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September 6, 2021
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Understand your business’s unit economics

In any business, understanding your data and knowing which data is valuable, helps manage risk, performance and value.

Understanding your unit economics begins this process. Unit economics simply evaluates how much profit you make from selling one unit of service or product. It’s easier to calculate in a very early-stage business but much harder in a growing, established business. Listen to Pavlo Phitidis unpack unit economics in this podcast from The Money Show.

Calculating your unit economics

  1. For every one item sold
  • Selling price per unit  –   variable cost to make that sale = contribution margin
  1. For every one customer

Two calculations make this up including;

  • Customer lifetime value = how much revenue you make from a customer for how long
  • Cost of customer acquisition

Your unit economics aids decision-making on almost all aspects of your business. It helps keep you focused on what counts and puts you in control of your growth and future value.

Unit economics helps you understand your business.

  1. Forecasting profits:
    If you want a profit of X, you know how many units you need to sell
  2. Optimising your offer:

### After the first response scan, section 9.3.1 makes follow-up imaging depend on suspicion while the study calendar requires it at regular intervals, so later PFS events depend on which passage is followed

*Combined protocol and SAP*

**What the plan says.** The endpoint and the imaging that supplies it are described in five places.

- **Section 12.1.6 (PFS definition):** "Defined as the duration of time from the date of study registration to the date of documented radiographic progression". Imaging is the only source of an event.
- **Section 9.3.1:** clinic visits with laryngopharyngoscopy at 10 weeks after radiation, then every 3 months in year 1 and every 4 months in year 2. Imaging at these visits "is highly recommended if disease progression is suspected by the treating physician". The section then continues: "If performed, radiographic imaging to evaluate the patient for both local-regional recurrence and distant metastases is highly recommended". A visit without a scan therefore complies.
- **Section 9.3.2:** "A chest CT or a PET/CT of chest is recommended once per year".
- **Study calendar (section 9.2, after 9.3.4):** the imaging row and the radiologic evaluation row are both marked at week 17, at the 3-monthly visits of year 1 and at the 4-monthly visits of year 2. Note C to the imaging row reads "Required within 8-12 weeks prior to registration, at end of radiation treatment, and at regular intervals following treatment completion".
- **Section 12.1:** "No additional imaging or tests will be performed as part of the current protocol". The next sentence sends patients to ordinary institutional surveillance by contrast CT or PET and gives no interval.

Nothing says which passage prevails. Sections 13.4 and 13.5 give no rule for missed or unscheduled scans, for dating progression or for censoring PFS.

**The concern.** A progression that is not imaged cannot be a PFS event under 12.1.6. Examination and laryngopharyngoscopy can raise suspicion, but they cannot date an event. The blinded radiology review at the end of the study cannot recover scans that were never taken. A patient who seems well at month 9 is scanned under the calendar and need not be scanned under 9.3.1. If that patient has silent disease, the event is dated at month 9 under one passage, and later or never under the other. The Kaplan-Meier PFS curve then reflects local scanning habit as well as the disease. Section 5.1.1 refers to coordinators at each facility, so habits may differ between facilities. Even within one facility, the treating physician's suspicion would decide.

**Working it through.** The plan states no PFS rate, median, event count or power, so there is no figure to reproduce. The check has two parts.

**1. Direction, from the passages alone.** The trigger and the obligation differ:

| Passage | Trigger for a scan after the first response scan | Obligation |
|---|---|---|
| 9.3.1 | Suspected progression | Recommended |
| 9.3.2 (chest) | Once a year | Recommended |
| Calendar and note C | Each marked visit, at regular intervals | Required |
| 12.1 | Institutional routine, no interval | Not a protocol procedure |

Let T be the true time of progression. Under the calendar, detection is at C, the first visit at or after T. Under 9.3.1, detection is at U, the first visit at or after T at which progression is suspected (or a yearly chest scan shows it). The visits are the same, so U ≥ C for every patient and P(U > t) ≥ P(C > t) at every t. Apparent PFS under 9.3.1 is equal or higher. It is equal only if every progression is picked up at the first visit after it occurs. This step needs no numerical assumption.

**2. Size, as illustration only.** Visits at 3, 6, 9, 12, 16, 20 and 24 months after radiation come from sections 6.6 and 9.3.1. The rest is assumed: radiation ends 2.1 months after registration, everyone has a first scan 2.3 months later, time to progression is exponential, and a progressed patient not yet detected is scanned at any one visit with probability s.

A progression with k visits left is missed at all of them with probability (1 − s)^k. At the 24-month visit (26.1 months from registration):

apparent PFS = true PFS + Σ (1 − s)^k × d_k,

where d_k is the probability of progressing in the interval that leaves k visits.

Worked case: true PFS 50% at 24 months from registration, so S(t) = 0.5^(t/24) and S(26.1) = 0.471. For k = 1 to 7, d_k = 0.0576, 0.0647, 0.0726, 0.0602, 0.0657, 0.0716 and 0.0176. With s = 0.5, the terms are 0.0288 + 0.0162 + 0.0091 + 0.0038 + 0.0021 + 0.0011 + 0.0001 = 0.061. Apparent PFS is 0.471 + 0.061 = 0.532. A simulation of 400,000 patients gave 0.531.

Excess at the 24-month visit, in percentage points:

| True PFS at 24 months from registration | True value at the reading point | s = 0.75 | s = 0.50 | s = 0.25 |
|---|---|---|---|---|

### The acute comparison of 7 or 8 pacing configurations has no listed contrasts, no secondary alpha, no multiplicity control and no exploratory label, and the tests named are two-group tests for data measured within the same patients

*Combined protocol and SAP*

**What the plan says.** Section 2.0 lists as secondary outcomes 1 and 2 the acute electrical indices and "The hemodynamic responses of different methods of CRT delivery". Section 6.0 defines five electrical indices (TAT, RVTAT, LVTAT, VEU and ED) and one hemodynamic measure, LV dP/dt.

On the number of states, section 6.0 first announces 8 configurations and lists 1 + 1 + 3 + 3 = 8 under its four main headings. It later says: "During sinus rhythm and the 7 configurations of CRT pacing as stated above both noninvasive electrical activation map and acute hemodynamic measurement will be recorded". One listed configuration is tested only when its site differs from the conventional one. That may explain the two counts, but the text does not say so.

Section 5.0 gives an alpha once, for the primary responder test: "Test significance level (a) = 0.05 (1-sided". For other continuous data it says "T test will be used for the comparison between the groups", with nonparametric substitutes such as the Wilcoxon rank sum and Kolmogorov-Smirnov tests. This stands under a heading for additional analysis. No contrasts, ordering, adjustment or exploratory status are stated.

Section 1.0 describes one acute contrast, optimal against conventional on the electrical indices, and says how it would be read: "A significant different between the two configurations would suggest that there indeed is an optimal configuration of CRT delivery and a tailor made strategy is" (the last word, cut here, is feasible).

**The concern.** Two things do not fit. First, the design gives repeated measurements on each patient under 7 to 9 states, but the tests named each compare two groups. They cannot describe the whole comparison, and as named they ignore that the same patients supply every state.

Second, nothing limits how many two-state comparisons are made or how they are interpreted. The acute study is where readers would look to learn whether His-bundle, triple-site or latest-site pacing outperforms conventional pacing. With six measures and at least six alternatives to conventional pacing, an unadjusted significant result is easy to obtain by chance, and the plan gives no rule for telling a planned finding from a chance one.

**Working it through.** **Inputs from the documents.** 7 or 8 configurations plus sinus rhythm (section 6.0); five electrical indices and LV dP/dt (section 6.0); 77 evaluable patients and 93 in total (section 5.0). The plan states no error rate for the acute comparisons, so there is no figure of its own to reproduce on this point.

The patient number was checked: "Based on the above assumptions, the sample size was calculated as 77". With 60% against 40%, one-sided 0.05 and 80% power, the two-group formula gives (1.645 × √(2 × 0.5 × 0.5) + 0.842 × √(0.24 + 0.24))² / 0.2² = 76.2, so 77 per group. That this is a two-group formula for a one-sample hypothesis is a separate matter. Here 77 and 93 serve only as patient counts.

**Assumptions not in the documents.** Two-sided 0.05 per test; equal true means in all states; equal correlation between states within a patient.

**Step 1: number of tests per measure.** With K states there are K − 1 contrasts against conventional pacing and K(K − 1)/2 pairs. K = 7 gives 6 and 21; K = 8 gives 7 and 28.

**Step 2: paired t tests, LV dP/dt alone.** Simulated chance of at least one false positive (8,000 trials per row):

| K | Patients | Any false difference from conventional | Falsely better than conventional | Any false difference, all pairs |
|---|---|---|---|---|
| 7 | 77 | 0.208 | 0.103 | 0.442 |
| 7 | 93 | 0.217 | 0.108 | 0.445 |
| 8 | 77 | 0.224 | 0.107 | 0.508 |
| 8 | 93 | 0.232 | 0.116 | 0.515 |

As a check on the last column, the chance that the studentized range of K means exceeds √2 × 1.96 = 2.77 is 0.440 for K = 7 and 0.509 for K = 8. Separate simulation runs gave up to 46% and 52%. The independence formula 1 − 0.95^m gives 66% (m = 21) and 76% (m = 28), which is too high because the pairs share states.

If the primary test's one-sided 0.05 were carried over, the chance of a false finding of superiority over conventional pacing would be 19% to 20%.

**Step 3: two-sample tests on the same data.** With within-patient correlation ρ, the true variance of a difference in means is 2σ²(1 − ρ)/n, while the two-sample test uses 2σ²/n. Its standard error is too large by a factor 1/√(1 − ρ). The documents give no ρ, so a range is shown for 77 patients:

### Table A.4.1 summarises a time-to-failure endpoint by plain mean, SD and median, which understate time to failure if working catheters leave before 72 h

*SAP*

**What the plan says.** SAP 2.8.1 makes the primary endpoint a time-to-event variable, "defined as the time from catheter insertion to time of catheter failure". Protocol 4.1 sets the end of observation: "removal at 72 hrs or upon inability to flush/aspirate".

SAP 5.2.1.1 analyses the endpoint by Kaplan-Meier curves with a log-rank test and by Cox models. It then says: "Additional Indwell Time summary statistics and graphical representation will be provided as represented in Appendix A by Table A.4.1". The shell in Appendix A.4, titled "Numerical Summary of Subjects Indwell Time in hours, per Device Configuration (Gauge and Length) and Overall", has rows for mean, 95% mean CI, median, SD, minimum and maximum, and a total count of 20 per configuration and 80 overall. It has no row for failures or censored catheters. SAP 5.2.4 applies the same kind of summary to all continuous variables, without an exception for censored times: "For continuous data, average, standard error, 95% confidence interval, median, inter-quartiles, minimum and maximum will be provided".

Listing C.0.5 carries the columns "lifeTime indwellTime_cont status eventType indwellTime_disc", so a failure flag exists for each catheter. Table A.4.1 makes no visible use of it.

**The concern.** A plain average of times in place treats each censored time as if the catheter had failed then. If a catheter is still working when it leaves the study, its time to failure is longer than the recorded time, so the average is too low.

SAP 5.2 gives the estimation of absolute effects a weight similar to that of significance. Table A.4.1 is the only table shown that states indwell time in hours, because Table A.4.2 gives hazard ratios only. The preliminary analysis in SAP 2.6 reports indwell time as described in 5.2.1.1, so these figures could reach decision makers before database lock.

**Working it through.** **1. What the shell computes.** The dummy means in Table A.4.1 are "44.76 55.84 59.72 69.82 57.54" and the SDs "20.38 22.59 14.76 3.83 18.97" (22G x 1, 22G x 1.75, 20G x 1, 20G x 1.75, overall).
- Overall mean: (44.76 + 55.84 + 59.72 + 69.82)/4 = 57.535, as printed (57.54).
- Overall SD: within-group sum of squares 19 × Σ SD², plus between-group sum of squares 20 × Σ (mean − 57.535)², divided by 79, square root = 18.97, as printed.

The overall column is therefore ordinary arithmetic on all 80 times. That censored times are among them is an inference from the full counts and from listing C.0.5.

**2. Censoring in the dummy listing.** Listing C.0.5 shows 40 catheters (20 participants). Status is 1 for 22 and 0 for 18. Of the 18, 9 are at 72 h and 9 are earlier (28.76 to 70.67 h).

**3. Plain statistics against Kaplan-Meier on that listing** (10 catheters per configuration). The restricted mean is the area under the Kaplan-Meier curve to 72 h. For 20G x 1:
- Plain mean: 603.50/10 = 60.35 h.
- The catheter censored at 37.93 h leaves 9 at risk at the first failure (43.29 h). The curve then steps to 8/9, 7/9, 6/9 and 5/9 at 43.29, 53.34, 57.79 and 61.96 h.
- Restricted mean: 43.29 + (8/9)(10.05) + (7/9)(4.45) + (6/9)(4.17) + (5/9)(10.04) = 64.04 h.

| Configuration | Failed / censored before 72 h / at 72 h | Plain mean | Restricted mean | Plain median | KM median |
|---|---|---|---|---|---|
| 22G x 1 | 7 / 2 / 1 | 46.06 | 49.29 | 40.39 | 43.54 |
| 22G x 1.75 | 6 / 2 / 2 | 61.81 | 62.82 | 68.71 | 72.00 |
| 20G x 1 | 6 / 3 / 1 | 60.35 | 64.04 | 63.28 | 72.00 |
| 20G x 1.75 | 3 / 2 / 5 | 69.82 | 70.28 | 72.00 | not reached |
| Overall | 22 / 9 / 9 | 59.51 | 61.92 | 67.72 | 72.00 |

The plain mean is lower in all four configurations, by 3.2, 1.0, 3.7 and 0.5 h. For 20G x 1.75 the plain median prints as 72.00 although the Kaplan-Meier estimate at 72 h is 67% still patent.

If you need X units to breakeven, you can lever your offering to increase volume or value to get there
  3. Assessing sustainability:
    Understanding how many units you need monthly, weekly, daily to survive and breakeven
  4. Understanding scale levers:
    Understanding how many units your business can cope with before you need to invest in more plant, equipment, people, space etc
  5. Creates investor and buyer interest:
    In 15 seconds, you can rattle off your economics like this “We sell our widgets for $30, they cost $10, giving us a profit of $20 and I have orders for 1,000 over the next 6 months. To make this happen, I need $500 for a 20% stake”. It helps an investor understand how long it will take to get back their money and over time, get a return; $4,000 in 6 months means an 800% return– it’s a no-brainer and you’ll have their attention and money.

Consider these two examples

If you had a tie shop and your average sale was one tie at an average sales price of $20, you can now understand your shop in terms of ties which are logical and tangible to the tie maker. For example, how many ties do you need to sell to breakeven in a month, week, day? That information is powerful in deciding when you need to market, how to structure the retail assistants’ incentives, when to run specials to move stock and many other such levers that affect survival and growth.

If you have a hair salon, what is your average sale and how many hairdo’s do you need to breakeven? This lets you improve training for your stylists to sell more colour, braids and higher value services if you are in an area with fewer clients. Alternatively, you might want to add more styling stations and stylists if in a high demand area.

As an investor, I always ask about the company’s unit economics – it helps separate story from value and gives valuable insight into understanding the extent that the founder understands their business.

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